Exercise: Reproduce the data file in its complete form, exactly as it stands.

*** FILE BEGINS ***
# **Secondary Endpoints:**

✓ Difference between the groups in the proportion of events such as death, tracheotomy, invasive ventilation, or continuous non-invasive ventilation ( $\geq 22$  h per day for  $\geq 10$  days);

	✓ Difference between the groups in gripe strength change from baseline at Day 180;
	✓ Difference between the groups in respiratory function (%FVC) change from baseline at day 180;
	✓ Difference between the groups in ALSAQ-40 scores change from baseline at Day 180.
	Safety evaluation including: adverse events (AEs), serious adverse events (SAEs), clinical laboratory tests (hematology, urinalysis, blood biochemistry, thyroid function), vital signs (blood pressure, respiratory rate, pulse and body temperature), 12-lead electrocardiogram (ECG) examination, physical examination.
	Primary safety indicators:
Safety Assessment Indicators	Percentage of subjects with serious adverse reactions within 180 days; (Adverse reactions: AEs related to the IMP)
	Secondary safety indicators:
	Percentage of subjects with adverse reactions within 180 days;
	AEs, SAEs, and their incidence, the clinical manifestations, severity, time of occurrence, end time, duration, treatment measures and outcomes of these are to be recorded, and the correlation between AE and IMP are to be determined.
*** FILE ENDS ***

# **Secondary Endpoints:**

✓ Difference between the groups in the proportion of events such as death, tracheotomy, invasive ventilation, or continuous non-invasive ventilation ( $\geq 22$  h per day for  $\geq 10$  days);

	✓ Difference between the groups in gripe strength change from baseline at Day 180;
	✓ Difference between the groups in respiratory function (%FVC) change from baseline at day 180;
	✓ Difference between the groups in ALSAQ-40 scores change from baseline at Day 180.
	Safety evaluation including: adverse events (AEs), serious adverse events (SAEs), clinical laboratory tests (hematology, urinalysis, blood biochemistry, thyroid function), vital signs (blood pressure, respiratory rate, pulse and body temperature), 12-lead electrocardiogram (ECG) examination, physical examination.
	Primary safety indicators:
Safety Assessment Indicators	Percentage of subjects with serious adverse reactions within 180 days; (Adverse reactions: AEs related to the IMP)
	Secondary safety indicators:
	Percentage of subjects with adverse reactions within 180 days;
	AEs, SAEs, and their incidence, the clinical manifestations, severity, time of occurrence, end time, duration, treatment measures and outcomes of these are to be recorded, and the correlation between AE and IMP are to be determined.